Esna Temple Reveals Hidden Constellations
A restoration project at the Esna Temple in Egypt have uncovered constellations recorded by early Egyptians. Read on to learn more about this ancient temple.
The Temple of Khnum or more popularly known as the Esna Temple, began as a shrine to the Egyptian God Khnum during the reign of Tuthmose III. His reign, during the 18th dynasty of Egyptian kings, lasted from 1479-26 BCE. A restoration project on the temple began in 2018, led by German and Egyptian researchers. Their efforts revealed colorful and detailed inscriptions and paintings under layers of soot and dirt. The team discovered evidence of previously “unknown” constellations in the Esna Temple through this cleanup process.
Building Esna Temple
The early shrine went through several building periods as it changed from shrine to temple. According to Ancient Egypt Online, the oldest complete part of the temple is the hypostyle hall’s back wall. This section was built during the Ptolemaic period and featured Ptolemy VI Philometer and Ptolemy VIII Euergetes. It is what visitors see today when they visit the temple. The rest of the excavated building was built by a series of Roman Emperors from Claudius (41-54 AD) Decius to Decius (249-251 AD).
The hypostyle hall or vestibule, leading into the original temple, stands alone as the only structure visible. The rest of the temple lies buried nine meters underneath the modern town. 24 columns support the large sandstone structure. Furthermore, it also has 18 free-standing columns decorated with painted carvings of plants. It stands about 120 feet long, 65 feet wide, and 50 feet high (37 by 20 by 15 meters). According to researchers, the vestibule would have been dwarfed by the actual temple.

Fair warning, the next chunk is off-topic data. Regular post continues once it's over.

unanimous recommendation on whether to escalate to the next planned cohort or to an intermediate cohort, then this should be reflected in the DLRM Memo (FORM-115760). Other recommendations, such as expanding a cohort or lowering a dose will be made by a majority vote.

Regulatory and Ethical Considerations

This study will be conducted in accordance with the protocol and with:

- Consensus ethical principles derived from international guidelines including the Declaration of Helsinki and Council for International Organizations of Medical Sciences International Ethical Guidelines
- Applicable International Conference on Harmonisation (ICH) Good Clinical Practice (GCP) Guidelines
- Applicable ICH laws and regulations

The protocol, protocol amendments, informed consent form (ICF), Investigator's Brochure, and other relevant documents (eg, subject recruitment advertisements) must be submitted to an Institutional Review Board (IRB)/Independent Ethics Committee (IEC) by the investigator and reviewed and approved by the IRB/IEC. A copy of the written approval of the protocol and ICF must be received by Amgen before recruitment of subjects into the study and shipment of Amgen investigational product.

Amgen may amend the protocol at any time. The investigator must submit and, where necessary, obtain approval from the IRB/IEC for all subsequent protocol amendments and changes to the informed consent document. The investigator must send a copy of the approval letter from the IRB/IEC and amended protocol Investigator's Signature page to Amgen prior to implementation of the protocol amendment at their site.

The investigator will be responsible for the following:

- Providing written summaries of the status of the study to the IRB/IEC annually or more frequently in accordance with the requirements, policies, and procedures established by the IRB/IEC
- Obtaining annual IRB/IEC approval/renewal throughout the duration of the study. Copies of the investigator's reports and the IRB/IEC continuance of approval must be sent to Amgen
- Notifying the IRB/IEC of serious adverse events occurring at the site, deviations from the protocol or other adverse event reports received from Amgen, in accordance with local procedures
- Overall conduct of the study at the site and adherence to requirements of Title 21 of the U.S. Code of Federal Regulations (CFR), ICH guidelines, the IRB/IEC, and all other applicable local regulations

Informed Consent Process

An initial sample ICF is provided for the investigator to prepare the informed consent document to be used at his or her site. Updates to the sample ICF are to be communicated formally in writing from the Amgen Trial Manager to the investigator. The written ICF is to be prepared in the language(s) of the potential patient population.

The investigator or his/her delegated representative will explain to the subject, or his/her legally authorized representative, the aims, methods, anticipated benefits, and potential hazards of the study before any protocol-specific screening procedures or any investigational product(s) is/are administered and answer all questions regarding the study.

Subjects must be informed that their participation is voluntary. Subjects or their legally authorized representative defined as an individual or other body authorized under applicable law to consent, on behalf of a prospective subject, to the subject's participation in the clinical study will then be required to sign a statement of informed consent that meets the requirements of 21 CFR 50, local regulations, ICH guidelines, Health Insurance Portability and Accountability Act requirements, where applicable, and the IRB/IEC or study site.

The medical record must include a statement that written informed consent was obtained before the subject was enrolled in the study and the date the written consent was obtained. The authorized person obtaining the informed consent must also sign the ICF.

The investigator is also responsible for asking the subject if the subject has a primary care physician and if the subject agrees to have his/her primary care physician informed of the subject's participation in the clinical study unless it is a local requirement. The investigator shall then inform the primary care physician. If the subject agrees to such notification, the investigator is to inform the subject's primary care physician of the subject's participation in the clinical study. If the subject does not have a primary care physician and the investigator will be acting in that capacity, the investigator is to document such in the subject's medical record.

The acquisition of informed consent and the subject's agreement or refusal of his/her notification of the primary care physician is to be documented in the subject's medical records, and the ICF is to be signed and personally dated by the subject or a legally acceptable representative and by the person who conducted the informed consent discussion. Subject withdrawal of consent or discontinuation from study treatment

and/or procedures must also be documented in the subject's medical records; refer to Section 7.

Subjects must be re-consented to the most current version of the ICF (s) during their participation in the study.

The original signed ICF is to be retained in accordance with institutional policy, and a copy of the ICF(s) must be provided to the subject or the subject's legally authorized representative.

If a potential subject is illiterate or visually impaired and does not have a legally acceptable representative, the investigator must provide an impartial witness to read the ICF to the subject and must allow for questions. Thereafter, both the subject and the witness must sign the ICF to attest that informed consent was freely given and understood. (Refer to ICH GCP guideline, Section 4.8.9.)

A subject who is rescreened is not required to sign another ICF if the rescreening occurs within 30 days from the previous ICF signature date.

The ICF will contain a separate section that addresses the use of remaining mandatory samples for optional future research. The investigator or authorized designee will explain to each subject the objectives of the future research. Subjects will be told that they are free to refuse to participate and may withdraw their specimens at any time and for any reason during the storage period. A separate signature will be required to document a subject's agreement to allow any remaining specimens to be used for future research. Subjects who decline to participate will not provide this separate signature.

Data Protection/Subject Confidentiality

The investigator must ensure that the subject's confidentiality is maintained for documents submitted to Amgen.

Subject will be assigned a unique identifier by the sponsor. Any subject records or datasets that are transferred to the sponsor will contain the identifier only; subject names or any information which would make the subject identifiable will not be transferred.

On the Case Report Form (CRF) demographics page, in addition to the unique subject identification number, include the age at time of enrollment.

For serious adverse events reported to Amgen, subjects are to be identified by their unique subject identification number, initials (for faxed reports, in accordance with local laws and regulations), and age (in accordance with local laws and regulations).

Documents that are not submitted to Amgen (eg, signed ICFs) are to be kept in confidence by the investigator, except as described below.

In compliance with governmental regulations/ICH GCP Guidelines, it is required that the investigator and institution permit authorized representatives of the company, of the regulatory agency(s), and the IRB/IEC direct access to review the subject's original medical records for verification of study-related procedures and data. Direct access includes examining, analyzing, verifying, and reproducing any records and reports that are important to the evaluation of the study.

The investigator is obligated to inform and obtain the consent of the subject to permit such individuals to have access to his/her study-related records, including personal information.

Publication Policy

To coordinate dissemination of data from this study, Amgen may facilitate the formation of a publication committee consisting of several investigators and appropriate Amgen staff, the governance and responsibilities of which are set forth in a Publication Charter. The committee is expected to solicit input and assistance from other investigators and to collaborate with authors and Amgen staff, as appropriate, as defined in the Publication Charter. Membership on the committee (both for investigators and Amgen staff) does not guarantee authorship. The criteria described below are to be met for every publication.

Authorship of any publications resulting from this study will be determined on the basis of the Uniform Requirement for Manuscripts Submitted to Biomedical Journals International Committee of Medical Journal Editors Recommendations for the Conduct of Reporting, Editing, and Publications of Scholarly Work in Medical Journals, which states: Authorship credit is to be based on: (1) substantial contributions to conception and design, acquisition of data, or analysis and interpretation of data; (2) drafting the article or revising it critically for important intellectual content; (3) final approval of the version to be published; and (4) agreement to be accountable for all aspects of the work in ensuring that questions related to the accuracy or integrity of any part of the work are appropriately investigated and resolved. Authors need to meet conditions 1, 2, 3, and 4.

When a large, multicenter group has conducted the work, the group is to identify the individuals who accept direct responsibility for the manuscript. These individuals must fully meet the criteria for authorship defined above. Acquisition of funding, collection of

History and Restoration
Esna’s temple is primarily dedicated to Khnum (a god of the Nile who molded the “ka” on his potter’s wheel). However, early Egyptians also dedicated it to several other deities.
- Neith, the ancient goddess of war and weaving
- Heka, the personification of magic
- Satet, a goddess of the Nile
- Menhet, the lion goddess who was the wife of Khnum at Esna
Workers removed soot and dirt from the temple. They used special mixtures of alcohol and distilled water. Their process revealed the original painted carvings and hieroglyphics beneath still vibrant with color. “It looks like it was painted yesterday,” said project leader Christian Leitz, an Egyptology professor at the University of Tübingen in Germany. She went on to clarify, “But we are not repainting anything. We are just removing the soot.”
The decorated walls show some unique ritual scenes, such as the pharaoh’s dance before the gods. Further, they depict Egyptian life scenes, such as catching fishes and birds with a clap net. The temple’s columns, decorated mainly with inscriptions, display the only temple ritual known from ancient Egypt preserved in its entirety.
The decorations also include several calendars. The ceiling reveals Egyptian astronomical figures on the northern side and Roman zodiacal signs on the southern side.
Which constellations did they discover? They found depictions including the Big Dipper (known as Mesekhtiu) and Orion (known as Sah) during the restoration. They also found inscriptions about previously unknown constellations, including “Apedu n Ra,” or “the geese of Ra,” who is the ancient Egyptian sun deity. According to Leitz, “the astronomical discoveries at the Temple of Esna are a rarity among ancient Egyptian temples.” This discovery at the Esna Temple will open a new door for those that study ancient Egyptian astronomy.